League is not a thug's game, contrary to what many people might think.
Many have taken potshots at league over the last few days after the latest incident involving Todd Carney. I can understand why.
What possessed Carney to do what he did and allow himself to be photographed is beyond me.
But it doesn't mean the game is rotten. Yes, others have also crossed the line - as some have done in other sports - but league has done so much for so many people.
All the programmes it runs - Men of League, literacy, numeracy, bullying in schools, reading in schools - are often overlooked. The work league does in the community, and the money spent helping people, is phenomenal.
I have spoken at schools on many occasions and if only one child really listens to my message, it's worth it.
It was announced recently that, among other things, 84 per cent of all NRL players have completed or are engaged in further education or workplace training and 60 per cent of NRL and Toyota Cup players attending university are the first in their families to do so.
Many have said Carney shouldn't have been given so many chances because of his charge sheet. But what would have happened if he had been cut loose after his first misdemeanour? Where would he be now? Prison? I shudder to think what he might have done had he not had league in his life.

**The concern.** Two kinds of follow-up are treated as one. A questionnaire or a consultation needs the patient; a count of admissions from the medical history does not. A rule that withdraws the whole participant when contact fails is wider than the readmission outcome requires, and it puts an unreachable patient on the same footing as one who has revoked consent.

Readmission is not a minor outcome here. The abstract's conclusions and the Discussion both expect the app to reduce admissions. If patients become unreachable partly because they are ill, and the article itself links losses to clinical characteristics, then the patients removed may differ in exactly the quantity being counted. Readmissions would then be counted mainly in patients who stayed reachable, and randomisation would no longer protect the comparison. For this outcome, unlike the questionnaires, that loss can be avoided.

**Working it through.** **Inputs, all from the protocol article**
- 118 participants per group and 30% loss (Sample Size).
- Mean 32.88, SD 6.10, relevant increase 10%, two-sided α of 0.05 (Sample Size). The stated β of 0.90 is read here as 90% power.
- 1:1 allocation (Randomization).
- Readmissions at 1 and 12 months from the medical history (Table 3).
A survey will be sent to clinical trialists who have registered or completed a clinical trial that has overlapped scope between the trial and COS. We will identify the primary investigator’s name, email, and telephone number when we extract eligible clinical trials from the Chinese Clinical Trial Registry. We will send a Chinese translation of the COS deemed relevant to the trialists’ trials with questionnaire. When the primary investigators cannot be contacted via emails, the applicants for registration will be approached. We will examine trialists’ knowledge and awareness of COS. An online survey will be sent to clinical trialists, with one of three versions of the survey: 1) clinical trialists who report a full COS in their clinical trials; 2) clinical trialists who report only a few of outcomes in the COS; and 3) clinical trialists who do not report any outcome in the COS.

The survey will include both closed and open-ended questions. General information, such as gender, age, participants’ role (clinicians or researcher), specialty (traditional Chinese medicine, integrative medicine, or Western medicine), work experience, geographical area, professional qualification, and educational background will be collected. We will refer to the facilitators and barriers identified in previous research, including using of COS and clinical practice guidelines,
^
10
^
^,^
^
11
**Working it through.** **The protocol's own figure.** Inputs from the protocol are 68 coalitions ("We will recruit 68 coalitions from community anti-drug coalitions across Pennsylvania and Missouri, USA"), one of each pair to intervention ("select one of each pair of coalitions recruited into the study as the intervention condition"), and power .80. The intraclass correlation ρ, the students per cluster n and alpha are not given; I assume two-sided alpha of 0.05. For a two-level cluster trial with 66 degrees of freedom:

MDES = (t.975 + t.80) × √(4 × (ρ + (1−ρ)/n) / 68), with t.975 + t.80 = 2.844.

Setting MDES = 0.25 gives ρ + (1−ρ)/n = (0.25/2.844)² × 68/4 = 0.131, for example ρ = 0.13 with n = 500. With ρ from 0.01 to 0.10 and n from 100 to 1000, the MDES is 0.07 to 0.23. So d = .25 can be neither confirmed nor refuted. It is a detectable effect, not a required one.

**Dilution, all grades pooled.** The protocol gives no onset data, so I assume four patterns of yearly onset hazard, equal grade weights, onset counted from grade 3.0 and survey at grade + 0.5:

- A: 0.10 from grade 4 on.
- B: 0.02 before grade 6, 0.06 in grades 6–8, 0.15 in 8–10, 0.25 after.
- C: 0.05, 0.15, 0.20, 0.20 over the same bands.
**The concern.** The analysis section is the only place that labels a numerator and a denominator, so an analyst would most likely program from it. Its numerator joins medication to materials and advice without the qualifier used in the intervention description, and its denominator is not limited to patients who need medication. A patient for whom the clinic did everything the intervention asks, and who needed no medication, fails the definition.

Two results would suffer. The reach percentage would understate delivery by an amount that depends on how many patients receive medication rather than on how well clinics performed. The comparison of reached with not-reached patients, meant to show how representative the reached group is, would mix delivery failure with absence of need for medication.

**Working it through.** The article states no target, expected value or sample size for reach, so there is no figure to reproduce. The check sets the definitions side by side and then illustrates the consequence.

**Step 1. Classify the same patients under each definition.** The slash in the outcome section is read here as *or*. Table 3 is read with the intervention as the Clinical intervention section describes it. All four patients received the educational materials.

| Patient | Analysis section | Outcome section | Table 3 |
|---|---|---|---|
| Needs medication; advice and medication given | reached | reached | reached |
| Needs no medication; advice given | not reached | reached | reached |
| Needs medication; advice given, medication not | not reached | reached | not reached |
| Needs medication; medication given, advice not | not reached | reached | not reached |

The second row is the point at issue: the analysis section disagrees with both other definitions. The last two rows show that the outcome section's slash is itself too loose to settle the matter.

We all make mistakes and deserve second chances. But I agree with the decision to sack Carney. There comes a time when enough is enough and he was doing too much damage to the game.
It will probably mean the end of his playing career, but it doesn't mean he can't make a positive difference to league.
If he admits his faults - at the moment he's blaming everyone else - he could spread a positive message about the mistakes he's made. He could talk to young people and warn them against following his path.
I'm sure Carney will be regretting his actions. He's lost his ability to do the thing he was good at - and earned handsomely from (last year he signed a A$2 million ($2.14 million) contract with the Sharks) - and his dignity.
The game has a duty of care to look beyond his mistakes and see what else it can do for him, but also what he can do for it.
But he has to show genuine remorse. It might take a year or more for him to come to this place but his message could be a powerful one.
There are plenty of stories of people who have reformed themselves. League has made a huge impact on the likes of Suaia Matagi and Manu Mau, who both spent time in prison, and Ruben Wiki and Manu Vatuvei have often talked about being on the wrong side of the tracks as kids. NZRL high performance manager Tony Iro spent time this week coaching Paremoremo Prison inmates.
Yes, there are some idiots in league, as there are in wider society. But it doesn't mean the game is broken.